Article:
Tamales are a popular dish from Mexico.  They can be big or small, baked or steamed, sweet or savory and can be filled with just about anything you can think of.  Making and wrapping them is a very hands-on (literally) experience that friends and family can be brought in on.  I won’t lie to you, this recipe is HOT.  I accidently rubbed my eyes after seeding the chiles with my bare hands one time.  Let’s just say I always wear latex gloves now.  If you prefer less intensity go with a milder dried pepper, or omit them altogether and use chorizo sausage.  You still get a spicy flavor AND you save yourself the time of boiling the meat for 2 hours.

Tamales can also be wrapped with banana leaves.

•  1¼ lbs. boneless pork loin or shoulder (can substitute chicken, beef, turkey or chorizo)

•  1½ oz. dried arbol chiles, seeded and stemmed

•  1 small red or white onion, finely chopped

•  3 cloves garlic, smashed and peeled

•  corn oil

•  ½ tbsp.  salt

•  16+ corn husks (soaked)

•  2½ lbs.  prepared masa (recipe here)

•  2 tsp. chili powder

•  1½ tsp. cumin

•  1 tsp. cayenne pepper

•  1 tsp. dried oregano

Shredding the pork with two forks.

Shredding the pork with two forks.

Place the pork, chili powder, cumin, cayenne pepper and oregano in a large stockpot and cover with water.  Bring this to a boil then lid, reduce heat, and simmer until done, about 2 hours.  Reserve ¾ cup of the cooking liquid.

In a non-stick pan over medium-high heat, sauté the onion in a little oil for 2 minutes.  Add the garlic and chiles and cook for 1 minute more.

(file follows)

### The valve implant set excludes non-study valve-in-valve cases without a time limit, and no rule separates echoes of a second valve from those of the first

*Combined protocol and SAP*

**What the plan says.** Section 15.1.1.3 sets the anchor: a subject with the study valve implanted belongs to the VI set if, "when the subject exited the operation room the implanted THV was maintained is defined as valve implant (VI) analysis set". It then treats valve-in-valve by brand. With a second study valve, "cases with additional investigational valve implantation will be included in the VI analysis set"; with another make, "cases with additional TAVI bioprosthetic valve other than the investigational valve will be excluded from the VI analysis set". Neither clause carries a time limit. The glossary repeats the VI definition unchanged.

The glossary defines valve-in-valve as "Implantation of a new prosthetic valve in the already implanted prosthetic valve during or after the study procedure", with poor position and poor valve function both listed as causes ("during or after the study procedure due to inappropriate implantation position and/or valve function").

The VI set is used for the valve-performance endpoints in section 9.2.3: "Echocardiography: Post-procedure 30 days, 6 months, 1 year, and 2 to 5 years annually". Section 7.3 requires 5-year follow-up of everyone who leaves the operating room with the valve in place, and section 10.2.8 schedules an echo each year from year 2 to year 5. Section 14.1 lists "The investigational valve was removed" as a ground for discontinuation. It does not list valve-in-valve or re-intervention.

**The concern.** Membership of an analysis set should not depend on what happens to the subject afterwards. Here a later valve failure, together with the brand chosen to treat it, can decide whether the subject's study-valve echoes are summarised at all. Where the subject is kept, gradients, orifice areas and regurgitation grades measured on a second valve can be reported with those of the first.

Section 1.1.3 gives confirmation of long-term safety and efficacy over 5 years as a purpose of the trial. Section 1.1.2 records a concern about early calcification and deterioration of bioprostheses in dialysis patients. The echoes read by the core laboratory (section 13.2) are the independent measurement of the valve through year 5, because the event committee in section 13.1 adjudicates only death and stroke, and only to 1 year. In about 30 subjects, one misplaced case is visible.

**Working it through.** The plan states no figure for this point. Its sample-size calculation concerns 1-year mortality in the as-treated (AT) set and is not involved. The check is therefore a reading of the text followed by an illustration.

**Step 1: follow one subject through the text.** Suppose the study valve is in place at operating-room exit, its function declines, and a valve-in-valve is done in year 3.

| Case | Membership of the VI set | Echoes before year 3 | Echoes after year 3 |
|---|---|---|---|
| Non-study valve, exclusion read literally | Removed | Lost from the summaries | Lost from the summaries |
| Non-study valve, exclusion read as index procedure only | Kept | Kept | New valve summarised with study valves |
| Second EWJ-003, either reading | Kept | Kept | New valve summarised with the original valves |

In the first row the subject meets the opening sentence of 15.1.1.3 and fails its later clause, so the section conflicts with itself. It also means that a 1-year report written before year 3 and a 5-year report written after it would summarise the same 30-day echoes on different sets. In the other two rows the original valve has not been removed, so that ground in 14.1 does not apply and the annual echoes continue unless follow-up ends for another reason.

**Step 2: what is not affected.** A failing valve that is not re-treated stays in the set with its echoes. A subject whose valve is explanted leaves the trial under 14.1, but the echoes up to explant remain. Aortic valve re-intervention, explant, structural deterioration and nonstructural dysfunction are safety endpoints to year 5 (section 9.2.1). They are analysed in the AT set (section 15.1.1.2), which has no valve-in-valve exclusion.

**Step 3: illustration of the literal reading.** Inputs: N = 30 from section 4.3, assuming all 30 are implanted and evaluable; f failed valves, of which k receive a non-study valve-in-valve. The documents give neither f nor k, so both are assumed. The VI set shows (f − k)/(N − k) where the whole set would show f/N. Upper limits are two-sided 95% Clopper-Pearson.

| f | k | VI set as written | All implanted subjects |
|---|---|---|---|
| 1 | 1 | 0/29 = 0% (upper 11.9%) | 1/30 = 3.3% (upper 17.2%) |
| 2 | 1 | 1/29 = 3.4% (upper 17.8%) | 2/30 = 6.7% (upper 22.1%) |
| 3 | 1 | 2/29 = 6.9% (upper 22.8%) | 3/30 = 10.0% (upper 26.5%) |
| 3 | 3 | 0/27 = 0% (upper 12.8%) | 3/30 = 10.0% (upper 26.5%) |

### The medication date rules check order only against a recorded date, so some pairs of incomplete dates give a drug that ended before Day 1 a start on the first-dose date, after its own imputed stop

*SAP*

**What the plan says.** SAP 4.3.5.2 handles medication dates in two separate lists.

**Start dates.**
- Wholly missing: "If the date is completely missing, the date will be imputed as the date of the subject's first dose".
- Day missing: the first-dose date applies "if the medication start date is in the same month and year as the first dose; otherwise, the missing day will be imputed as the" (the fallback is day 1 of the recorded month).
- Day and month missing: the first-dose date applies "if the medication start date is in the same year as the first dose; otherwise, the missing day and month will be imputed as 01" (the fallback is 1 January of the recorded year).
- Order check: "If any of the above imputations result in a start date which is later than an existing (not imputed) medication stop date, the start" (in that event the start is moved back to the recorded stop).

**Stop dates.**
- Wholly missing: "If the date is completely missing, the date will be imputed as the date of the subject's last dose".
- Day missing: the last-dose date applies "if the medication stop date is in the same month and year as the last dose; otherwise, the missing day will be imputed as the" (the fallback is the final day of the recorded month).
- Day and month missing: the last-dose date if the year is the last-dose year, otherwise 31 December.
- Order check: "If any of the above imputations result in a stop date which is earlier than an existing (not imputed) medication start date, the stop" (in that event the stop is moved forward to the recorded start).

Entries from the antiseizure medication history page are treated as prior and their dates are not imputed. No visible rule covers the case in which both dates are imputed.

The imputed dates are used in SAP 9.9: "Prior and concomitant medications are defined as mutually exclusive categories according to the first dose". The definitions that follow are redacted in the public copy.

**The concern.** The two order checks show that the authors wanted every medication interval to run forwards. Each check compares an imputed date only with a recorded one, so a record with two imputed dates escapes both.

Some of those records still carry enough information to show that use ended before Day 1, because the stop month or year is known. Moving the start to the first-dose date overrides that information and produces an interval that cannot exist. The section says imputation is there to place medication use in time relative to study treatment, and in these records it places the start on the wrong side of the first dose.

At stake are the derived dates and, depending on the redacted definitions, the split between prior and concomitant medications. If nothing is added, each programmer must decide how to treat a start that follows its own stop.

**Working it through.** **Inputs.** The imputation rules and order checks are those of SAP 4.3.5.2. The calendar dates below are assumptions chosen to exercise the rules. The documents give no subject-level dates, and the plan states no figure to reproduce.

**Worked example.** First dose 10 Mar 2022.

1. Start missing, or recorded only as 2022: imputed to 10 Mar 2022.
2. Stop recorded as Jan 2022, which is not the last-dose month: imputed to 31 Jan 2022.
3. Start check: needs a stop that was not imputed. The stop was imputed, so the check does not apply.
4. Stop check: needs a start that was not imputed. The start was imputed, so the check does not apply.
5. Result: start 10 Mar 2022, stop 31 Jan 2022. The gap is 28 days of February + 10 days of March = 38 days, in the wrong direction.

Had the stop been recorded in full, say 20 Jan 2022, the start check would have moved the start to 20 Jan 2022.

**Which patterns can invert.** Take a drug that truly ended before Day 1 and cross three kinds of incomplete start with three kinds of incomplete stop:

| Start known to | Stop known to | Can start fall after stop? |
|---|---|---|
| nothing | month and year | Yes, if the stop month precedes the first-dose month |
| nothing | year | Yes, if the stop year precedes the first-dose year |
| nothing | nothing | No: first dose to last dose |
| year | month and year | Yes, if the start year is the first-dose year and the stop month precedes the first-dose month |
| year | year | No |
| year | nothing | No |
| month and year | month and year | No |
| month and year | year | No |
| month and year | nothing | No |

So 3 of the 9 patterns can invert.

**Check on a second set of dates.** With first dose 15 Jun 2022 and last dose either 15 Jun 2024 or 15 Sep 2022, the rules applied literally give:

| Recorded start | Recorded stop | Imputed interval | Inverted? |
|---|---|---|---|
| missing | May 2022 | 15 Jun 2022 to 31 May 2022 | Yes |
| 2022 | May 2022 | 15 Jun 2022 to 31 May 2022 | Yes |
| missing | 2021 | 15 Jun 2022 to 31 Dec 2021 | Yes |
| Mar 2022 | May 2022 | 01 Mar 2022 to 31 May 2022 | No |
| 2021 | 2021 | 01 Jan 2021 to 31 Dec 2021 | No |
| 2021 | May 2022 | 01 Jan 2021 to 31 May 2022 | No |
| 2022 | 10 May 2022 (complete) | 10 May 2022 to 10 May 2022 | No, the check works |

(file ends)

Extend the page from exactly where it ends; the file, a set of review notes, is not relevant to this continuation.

Put this chile mixture in a blender, add the reserved cooking liquid and blend until smooth.

Shred the pork removing any large pieces of fat.  Cook this meat in a little more corn oil until browned.

Add the blended chile mixture and salt to the pork and cook for around 7 more minutes.

Form a small amount of masa into a ball and press onto a corn husk.  Due to the nature of the husks, your tamales will vary in size.

Wrapping the tamales.

Wrapping the tamales.

Place 1 tbsp. of the meat mixture in the center of the masa and fold all sides to the center.  You can secure this with twine or a strip of corn husk, but I have found that if you place them in the steamer folded-side down it is not necessary.  It also makes them easier to get into when it comes time to eat!  I usually tie them just to mark which ones are which when I do more than one kind.

Arrange the tamales in a steam pot.  Cover with a wet cloth and steam for about 1 hour.

Makes around 16 tamales

Tamale cooked, unwrapped and ready to eat.

Tamale cooked, unwrapped and ready to eat.



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